Medical Examiner states the official definition of “homicide” is merely a guideline
Cross-examination of Medical Examiner Carol Allan, continuing from last Friday, was the highlight of this fourth day of the trial of Baltimore Police Officer William Porter over the in-custody death of Freddie Gray. The officer is charged with involuntary manslaughter, second-degree assault, misconduct in office and reckless endangerment.
Prosecutors based these charges on their claim that Porter was negligent for not seat belting Gray into the police van following his arrest, a task the Baltimore Police Department did not officially require for all of it’s 160 year history until a few days before Gray’s injury. They also claim that Porter was negligent because of his alleged failure to seek medical care for Gray when the arrestee asked for help.
The defense argues that mere police regulations are not properly the foundation for felony criminal charges, and that Porter in fact showed concern for Gray’s welfare but did not perceive Gray to be seriously injured until later in the van’s travels to the police station, at which time Porter did request medical assistance.
With respect to the defense cross of Dr. Allan, continued from last Friday, the Baltimore Sun reports:
Joseph Murtha, Porter’s attorney, asked Dr. Carol Allan how she determined Gray was injured between the second and fourth stops of the police transport van in which he suffered a severe spinal cord injury, as indicated in her report, and why she ruled the 25-year-old man’s death was a homicide and not the result of an accident.
Repeatedly, Murtha asked Allan whether her findings were based on a “theory” without specific supporting evidence.
Allan testified that her findings did represent a theory, but one based on her medical expertise and information from various witnesses, including the testimony Porter gave to police investigators.
Last Friday, in response to prosecution claims that Officer Porter failed to provide aid to Gray when Gray told Porter he couldn’t breath, the defense drew from Dr. Allan the concession that if Gray was speaking he was certainly breathing.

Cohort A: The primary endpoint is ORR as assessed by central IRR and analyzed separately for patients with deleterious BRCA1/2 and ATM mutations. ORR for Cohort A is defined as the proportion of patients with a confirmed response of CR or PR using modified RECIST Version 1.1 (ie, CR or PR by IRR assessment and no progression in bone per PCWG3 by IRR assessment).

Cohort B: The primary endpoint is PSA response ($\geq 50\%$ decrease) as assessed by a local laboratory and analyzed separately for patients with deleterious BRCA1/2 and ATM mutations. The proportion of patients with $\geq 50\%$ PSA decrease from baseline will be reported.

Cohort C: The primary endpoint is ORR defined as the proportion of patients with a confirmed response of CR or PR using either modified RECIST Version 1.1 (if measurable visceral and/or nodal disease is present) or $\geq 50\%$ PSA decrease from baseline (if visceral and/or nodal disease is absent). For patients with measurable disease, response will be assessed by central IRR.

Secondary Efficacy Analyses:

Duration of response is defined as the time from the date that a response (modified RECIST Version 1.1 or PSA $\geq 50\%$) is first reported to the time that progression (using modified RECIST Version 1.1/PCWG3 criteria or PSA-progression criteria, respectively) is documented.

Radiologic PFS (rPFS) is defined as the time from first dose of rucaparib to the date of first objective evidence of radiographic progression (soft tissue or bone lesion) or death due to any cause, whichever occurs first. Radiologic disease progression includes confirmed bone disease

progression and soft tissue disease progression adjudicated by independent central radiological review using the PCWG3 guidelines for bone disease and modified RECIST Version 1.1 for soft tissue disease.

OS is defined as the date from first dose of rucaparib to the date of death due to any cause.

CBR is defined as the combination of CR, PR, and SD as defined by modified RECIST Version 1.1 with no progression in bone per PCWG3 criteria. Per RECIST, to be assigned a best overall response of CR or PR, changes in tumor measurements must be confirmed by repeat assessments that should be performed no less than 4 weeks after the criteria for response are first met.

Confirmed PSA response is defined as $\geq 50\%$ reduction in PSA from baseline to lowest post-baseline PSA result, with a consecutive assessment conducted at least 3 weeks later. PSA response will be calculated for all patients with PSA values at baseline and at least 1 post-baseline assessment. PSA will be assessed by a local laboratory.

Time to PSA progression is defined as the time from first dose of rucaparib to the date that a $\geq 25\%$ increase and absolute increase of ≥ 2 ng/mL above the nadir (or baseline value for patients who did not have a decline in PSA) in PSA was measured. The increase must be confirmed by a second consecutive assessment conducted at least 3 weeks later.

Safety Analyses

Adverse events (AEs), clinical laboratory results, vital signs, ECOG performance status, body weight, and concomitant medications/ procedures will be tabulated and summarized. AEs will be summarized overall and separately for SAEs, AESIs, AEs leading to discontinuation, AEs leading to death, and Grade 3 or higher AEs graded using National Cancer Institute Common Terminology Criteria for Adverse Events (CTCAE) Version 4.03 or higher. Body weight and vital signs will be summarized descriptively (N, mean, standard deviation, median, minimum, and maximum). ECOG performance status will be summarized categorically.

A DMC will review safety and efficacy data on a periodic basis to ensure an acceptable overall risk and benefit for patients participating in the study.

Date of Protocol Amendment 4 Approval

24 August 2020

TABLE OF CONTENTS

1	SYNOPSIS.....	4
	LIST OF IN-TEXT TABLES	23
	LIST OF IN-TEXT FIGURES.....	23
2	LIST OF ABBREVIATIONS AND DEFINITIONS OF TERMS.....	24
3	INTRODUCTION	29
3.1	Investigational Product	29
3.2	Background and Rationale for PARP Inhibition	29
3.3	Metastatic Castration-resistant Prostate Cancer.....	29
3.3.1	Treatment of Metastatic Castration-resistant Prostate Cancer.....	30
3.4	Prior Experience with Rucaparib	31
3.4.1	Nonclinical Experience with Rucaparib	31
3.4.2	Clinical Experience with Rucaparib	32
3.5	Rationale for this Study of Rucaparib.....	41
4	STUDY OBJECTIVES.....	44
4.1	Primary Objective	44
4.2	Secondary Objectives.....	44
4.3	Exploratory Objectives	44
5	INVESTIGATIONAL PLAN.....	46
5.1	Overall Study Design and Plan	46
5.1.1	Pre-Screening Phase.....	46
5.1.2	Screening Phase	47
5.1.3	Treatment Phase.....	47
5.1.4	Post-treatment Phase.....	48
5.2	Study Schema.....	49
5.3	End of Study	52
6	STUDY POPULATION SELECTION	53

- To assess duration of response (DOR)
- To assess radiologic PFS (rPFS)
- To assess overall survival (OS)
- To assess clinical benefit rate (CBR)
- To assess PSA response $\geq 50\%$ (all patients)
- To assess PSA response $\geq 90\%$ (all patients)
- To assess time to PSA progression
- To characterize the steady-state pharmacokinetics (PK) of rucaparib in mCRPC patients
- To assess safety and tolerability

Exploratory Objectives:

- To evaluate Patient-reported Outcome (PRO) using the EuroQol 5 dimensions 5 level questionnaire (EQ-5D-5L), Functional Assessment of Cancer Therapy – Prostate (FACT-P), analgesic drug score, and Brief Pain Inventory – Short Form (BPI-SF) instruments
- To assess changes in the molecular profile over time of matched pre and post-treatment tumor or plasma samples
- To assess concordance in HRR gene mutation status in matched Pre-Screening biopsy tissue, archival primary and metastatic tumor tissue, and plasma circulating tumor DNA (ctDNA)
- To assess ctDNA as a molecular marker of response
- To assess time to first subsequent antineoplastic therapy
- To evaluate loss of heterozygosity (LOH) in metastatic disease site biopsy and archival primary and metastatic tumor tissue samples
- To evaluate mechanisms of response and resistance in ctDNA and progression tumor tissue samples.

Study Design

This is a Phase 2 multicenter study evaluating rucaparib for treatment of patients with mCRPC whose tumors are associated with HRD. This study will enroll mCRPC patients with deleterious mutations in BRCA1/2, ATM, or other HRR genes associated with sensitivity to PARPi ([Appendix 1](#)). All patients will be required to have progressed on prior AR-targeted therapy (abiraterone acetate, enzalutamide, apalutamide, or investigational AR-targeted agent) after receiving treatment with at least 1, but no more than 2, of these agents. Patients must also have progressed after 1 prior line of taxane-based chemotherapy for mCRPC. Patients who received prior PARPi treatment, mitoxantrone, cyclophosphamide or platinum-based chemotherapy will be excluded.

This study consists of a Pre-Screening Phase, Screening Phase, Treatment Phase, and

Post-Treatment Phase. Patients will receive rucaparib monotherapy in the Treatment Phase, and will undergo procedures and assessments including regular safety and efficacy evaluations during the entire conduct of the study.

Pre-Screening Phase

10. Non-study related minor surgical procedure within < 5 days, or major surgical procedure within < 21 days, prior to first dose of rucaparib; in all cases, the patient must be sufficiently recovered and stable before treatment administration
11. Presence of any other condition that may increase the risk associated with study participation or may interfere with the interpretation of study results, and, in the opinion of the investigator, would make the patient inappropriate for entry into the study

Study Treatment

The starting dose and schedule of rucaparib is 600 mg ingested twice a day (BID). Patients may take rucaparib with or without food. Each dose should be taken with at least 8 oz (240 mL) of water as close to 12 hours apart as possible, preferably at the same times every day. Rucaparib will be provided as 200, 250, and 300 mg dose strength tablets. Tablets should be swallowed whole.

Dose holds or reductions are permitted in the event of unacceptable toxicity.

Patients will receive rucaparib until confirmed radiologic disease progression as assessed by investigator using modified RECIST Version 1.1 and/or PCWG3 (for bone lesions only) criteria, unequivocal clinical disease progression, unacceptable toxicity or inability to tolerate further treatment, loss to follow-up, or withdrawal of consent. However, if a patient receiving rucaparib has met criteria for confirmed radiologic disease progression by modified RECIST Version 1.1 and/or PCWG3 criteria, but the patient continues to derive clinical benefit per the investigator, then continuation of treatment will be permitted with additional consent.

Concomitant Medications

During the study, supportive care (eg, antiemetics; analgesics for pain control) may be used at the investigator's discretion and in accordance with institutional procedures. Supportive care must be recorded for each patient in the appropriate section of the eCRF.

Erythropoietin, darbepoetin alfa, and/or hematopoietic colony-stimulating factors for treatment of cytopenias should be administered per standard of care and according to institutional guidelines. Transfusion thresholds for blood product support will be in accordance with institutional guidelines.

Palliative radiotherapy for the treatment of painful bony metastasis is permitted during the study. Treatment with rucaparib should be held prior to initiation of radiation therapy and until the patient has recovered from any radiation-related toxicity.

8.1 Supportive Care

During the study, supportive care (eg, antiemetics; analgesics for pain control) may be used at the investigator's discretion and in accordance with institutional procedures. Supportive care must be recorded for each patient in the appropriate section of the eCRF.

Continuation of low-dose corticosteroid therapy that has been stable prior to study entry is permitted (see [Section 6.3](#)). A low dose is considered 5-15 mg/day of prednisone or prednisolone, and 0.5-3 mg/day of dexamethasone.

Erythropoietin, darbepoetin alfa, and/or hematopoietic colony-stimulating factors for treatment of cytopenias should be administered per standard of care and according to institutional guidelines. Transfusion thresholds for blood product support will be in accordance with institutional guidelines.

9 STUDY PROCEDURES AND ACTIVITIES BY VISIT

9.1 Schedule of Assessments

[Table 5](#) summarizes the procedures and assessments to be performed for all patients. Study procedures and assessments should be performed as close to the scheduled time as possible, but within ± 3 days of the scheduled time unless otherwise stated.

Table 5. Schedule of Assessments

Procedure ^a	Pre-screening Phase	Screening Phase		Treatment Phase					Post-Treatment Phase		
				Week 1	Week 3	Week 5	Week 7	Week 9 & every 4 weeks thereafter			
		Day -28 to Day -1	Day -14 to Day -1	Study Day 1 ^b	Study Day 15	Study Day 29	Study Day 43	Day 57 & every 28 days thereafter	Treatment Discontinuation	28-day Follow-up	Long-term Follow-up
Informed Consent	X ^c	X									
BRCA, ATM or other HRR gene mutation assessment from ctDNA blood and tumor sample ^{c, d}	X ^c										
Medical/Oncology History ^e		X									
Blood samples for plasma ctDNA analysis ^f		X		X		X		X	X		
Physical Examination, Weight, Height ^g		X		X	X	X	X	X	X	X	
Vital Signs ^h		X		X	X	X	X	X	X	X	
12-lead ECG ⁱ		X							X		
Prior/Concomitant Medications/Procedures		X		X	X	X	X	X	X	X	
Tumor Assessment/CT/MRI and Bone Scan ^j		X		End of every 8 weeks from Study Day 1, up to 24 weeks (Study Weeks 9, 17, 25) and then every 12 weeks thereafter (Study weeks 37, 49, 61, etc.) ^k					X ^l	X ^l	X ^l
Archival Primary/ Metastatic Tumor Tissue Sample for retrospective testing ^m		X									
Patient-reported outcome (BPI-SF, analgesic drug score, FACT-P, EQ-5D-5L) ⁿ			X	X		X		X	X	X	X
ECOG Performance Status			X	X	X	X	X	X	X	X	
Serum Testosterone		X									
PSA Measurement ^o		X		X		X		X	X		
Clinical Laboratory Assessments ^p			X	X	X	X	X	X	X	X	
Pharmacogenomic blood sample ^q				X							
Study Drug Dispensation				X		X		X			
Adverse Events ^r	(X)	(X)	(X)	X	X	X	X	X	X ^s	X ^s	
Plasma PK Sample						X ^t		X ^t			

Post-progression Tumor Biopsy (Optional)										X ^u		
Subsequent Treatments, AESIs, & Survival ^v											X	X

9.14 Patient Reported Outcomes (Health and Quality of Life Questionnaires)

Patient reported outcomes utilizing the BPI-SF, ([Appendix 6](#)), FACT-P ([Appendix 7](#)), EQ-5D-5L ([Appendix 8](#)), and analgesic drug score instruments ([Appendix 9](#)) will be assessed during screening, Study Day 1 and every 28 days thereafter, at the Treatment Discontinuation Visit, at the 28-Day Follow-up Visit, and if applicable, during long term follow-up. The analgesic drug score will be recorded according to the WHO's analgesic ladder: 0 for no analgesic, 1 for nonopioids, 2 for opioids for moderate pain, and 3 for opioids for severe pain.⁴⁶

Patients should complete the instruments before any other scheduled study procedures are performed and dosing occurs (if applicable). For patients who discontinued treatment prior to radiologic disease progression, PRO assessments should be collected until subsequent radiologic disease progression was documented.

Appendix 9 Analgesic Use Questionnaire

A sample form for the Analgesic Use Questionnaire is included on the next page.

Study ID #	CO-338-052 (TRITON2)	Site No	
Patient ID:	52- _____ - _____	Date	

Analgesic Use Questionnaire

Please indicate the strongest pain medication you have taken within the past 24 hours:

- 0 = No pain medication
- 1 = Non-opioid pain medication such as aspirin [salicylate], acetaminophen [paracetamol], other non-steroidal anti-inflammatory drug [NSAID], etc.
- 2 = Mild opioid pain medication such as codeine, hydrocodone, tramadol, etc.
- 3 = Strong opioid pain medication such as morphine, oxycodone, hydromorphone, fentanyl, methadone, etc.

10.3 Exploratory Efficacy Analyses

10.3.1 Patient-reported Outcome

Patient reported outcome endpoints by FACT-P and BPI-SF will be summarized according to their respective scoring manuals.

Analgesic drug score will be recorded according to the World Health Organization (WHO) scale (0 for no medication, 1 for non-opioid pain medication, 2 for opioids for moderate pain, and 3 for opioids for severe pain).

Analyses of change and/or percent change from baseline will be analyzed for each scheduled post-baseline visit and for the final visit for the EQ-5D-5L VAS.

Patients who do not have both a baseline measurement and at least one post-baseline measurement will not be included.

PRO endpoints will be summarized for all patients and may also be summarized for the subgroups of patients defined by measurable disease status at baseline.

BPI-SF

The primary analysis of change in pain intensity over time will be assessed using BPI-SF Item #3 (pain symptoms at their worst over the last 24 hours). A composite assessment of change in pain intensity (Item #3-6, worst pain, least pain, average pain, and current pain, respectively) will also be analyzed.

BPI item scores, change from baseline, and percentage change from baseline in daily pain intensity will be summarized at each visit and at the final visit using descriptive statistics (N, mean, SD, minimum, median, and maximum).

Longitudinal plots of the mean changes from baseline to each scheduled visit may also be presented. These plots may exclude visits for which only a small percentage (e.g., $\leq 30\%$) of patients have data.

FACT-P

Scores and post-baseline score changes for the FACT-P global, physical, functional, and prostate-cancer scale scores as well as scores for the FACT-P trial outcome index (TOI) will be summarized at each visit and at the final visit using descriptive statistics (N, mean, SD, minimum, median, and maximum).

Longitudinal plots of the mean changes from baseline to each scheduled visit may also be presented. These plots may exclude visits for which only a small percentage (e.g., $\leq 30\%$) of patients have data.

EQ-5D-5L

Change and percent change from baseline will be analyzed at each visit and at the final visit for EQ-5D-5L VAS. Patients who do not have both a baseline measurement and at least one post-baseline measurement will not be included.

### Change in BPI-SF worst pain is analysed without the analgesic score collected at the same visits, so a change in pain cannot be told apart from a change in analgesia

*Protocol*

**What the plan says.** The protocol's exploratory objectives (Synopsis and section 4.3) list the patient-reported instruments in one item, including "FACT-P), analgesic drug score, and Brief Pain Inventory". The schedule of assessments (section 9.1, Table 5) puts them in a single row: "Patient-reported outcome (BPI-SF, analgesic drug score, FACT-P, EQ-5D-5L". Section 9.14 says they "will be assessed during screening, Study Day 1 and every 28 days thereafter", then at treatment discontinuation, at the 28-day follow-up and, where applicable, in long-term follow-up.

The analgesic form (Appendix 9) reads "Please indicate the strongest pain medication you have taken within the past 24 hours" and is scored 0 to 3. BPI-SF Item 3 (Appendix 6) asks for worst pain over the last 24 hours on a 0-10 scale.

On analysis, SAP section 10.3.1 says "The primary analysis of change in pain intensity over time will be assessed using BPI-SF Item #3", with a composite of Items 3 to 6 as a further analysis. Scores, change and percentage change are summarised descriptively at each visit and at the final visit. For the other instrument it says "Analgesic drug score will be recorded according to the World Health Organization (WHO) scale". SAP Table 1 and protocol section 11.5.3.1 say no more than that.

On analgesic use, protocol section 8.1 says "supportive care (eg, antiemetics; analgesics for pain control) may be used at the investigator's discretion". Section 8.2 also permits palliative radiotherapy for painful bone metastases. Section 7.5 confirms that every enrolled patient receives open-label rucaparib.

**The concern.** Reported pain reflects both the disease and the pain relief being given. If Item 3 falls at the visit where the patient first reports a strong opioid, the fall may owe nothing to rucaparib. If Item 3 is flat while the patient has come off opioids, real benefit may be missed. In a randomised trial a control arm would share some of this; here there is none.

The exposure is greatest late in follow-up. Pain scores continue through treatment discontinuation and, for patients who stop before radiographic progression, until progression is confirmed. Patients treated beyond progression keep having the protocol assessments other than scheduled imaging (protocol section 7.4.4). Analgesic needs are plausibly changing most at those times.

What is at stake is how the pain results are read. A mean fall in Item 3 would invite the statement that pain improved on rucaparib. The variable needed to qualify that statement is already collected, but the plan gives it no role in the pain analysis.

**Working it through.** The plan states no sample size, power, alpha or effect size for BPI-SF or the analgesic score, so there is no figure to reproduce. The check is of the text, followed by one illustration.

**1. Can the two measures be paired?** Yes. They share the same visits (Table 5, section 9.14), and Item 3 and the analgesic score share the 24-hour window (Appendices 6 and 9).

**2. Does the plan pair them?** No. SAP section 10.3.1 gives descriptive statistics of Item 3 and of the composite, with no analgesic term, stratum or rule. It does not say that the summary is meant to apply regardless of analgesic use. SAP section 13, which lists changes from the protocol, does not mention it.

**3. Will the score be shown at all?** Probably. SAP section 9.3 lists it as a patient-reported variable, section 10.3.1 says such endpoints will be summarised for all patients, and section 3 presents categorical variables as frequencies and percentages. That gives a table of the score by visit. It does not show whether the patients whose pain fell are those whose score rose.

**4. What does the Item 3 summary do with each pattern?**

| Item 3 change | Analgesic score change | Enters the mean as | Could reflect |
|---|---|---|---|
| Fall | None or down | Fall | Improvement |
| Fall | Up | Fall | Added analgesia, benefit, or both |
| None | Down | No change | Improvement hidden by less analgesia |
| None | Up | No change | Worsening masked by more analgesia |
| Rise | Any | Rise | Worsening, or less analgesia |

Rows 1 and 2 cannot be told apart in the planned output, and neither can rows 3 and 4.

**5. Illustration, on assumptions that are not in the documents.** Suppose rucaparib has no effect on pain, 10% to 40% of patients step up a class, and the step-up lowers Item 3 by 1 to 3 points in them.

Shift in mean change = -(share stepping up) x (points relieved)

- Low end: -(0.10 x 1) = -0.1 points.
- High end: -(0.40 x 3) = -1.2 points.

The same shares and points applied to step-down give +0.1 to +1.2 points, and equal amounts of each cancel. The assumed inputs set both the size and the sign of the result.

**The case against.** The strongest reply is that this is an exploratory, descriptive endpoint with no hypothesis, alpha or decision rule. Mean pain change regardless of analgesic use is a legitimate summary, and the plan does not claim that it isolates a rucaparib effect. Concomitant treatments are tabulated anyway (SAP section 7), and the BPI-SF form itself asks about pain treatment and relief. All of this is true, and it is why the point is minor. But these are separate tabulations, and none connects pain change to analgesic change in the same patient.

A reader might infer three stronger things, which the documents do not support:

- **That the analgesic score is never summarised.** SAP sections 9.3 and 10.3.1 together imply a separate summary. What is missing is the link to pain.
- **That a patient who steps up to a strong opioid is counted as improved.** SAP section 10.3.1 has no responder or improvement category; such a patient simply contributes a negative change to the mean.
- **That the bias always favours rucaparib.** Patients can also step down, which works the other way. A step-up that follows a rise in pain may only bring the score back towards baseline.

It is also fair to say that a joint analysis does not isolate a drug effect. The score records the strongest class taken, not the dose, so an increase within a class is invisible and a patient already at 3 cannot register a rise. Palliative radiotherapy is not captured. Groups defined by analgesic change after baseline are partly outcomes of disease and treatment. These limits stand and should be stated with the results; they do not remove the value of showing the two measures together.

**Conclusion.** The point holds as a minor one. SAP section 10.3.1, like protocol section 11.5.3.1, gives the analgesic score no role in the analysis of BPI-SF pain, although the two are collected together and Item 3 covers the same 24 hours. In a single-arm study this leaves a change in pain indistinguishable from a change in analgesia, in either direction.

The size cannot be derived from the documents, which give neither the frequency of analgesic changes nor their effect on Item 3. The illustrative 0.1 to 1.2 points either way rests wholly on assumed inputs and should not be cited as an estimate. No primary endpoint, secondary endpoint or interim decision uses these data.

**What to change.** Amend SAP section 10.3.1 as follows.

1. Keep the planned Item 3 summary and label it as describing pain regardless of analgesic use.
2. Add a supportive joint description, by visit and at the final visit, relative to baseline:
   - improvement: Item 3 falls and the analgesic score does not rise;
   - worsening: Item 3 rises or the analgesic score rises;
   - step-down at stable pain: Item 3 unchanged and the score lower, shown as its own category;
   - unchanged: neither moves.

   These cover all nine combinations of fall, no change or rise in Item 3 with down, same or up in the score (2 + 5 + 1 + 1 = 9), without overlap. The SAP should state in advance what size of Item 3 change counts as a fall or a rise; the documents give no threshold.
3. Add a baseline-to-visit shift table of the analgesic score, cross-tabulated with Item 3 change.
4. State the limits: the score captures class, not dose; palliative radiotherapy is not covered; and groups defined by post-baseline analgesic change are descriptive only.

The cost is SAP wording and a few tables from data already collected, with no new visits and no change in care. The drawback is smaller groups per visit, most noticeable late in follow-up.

Today, the defense delved into the very definition of “homicide,” which was apparently a last minute finding added to the autopsy report after Dr. Allan was spoken to by prosecutors.
Murtha asked Dr. Allan if she was bound by the definition of homicide endorsed by the National Association for Medical Examiners (NAME), which requires a “volitional act.” It is also noteworthy that the Centers for Disease Control’s (CDC) Medical Examiner’s and Coroner’s Handbook defines “homicide” as:
Homicide—Occurs when death results from an injury or poisoning or
from a volitional act committed by another person to cause fear, harm,
or death. Intent to cause death is a common element but is not required for
classification as homicide.
Dr. Allan responded that the NAME definition of “homicide” was merely a guideline.
Poor Dr. Allan also can’t seem to distinguish between “volitional act” and “intent to cause death.” They are two very different things. A volitional act capable of causing serious injury, for example would adequately meet the definition of homicide without also demonstrating an intent to cause death.
There is, of course, no released evidence in this case that Porter committed any “volitional act” whatever with respect to Gray’s injury. All the state has accused him of has been the failure to commit volitional acts they wish to characterize as a legal duties.
Indeed, reports of Allan’s own testimony today indicated that it was an inaction on Porter’s part–his alleged failure to take Gray to the hospital following the fourth van stop–rather than a volitional act that was decisive in her decision to rule Gray’s death a homicide, again from the Baltimore Sun:
She testified that it is “not necessary to have intent” to rule a death a homicide, but that she would not have ruled Gray’s death a homicide had Porter and the van’s driver, Officer Caesar Goodson, taken him to the hospital when they checked on Gray at the van’s fourth stop and found him lying on the floor of the van.
The Baltimore Sun also reports that there was also considerable friction between defense counsel Murtha and Judge Barry Williams, who at one point threatened to hold Murtha in contempt for “testifying.” Judge Williams also chastised Dr. Allan for not directly answering Murtha’s questions.
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